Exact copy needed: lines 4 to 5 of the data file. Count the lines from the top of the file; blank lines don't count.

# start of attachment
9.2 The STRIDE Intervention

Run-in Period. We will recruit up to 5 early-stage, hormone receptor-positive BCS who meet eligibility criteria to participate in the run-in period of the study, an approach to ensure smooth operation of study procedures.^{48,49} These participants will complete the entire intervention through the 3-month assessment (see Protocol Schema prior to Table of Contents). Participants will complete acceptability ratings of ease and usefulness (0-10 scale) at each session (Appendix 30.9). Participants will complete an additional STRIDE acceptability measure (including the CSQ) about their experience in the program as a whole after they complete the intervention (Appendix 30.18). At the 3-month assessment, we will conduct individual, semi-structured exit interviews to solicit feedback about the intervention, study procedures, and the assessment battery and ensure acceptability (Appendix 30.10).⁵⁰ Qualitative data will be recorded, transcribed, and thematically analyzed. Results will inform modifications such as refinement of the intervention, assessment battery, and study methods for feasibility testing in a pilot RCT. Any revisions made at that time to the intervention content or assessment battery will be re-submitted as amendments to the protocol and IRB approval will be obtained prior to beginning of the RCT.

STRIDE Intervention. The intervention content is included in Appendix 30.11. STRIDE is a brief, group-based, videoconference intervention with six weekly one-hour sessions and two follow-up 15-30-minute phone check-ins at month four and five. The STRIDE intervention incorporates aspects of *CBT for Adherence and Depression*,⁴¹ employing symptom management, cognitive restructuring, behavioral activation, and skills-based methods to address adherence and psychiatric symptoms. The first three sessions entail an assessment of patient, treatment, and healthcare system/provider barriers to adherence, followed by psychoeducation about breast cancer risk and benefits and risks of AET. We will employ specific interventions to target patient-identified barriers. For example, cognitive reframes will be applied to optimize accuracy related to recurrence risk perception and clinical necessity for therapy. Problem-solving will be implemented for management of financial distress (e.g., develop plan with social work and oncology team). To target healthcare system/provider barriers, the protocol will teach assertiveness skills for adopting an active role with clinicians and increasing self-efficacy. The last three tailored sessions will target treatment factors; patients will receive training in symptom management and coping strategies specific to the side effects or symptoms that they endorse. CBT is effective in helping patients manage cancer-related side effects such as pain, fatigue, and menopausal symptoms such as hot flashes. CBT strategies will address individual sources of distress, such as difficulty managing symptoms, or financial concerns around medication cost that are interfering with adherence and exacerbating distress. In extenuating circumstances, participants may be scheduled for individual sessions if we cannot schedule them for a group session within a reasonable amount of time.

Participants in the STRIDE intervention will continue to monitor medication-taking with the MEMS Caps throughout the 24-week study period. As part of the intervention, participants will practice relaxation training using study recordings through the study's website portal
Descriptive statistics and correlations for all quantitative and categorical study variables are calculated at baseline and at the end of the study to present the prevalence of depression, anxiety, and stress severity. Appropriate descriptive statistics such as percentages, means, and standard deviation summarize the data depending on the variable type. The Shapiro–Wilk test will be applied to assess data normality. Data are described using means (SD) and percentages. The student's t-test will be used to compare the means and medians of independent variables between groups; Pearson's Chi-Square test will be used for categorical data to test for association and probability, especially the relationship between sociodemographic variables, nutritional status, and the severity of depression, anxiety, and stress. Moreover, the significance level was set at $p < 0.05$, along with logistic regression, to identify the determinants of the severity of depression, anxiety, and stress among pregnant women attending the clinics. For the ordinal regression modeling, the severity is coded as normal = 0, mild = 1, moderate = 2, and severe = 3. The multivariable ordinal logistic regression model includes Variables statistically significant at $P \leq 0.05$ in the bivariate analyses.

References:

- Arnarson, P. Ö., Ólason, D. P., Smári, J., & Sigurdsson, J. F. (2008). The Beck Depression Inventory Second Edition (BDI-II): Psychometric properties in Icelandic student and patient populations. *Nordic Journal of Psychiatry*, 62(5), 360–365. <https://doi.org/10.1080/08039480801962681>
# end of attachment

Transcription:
Participants in the STRIDE intervention will continue to monitor medication-taking with the MEMS Caps throughout the 24-week study period. As part of the intervention, participants will practice relaxation training using study recordings through the study's website portal
Descriptive statistics and correlations for all quantitative and categorical study variables are calculated at baseline and at the end of the study to present the prevalence of depression, anxiety, and stress severity. Appropriate descriptive statistics such as percentages, means, and standard deviation summarize the data depending on the variable type. The Shapiro–Wilk test will be applied to assess data normality. Data are described using means (SD) and percentages. The student's t-test will be used to compare the means and medians of independent variables between groups; Pearson's Chi-Square test will be used for categorical data to test for association and probability, especially the relationship between sociodemographic variables, nutritional status, and the severity of depression, anxiety, and stress. Moreover, the significance level was set at $p < 0.05$, along with logistic regression, to identify the determinants of the severity of depression, anxiety, and stress among pregnant women attending the clinics. For the ordinal regression modeling, the severity is coded as normal = 0, mild = 1, moderate = 2, and severe = 3. The multivariable ordinal logistic regression model includes Variables statistically significant at $P \leq 0.05$ in the bivariate analyses.